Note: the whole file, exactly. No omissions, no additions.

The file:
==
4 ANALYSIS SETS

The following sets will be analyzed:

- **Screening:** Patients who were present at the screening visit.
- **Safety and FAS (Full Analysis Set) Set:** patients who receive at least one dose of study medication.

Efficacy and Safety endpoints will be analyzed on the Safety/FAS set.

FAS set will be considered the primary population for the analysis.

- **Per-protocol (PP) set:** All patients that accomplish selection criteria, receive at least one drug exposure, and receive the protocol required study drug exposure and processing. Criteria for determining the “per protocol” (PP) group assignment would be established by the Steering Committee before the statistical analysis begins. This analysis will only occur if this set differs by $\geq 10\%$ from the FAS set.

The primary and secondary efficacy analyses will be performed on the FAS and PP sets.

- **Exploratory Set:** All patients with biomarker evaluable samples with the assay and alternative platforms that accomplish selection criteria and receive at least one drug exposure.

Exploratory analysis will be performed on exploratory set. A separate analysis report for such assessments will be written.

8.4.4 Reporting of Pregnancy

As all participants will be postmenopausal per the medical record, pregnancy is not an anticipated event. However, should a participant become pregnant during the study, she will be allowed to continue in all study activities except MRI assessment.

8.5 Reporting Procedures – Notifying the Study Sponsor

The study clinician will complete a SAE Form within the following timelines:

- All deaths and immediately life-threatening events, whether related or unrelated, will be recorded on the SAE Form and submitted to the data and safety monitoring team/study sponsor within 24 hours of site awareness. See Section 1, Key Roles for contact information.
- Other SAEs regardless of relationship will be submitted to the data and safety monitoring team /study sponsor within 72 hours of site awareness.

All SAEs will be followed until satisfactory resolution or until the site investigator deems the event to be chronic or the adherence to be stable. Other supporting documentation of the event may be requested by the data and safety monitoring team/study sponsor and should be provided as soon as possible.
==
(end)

4 ANALYSIS SETS

The following sets will be analyzed:

- **Screening:** Patients who were present at the screening visit.
- **Safety and FAS (Full Analysis Set) Set:** patients who receive at least one dose of study medication.

Efficacy and Safety endpoints will be analyzed on the Safety/FAS set.

FAS set will be considered the primary population for the analysis.

- **Per-protocol (PP) set:** All patients that accomplish selection criteria, receive at least one drug exposure, and receive the protocol required study drug exposure and processing. Criteria for determining the “per protocol” (PP) group assignment would be established by the Steering Committee before the statistical analysis begins. This analysis will only occur if this set differs by $\geq 10\%$ from the FAS set.

The primary and secondary efficacy analyses will be performed on the FAS and PP sets.

- **Exploratory Set:** All patients with biomarker evaluable samples with the assay and alternative platforms that accomplish selection criteria and receive at least one drug exposure.

Exploratory analysis will be performed on exploratory set. A separate analysis report for such assessments will be written.

8.4.4 Reporting of Pregnancy

As all participants will be postmenopausal per the medical record, pregnancy is not an anticipated event. However, should a participant become pregnant during the study, she will be allowed to continue in all study activities except MRI assessment.

8.5 Reporting Procedures – Notifying the Study Sponsor

The study clinician will complete a SAE Form within the following timelines:

- All deaths and immediately life-threatening events, whether related or unrelated, will be recorded on the SAE Form and submitted to the data and safety monitoring team/study sponsor within 24 hours of site awareness. See Section 1, Key Roles for contact information.
- Other SAEs regardless of relationship will be submitted to the data and safety monitoring team /study sponsor within 72 hours of site awareness.

All SAEs will be followed until satisfactory resolution or until the site investigator deems the event to be chronic or the adherence to be stable. Other supporting documentation of the event may be requested by the data and safety monitoring team/study sponsor and should be provided as soon as possible.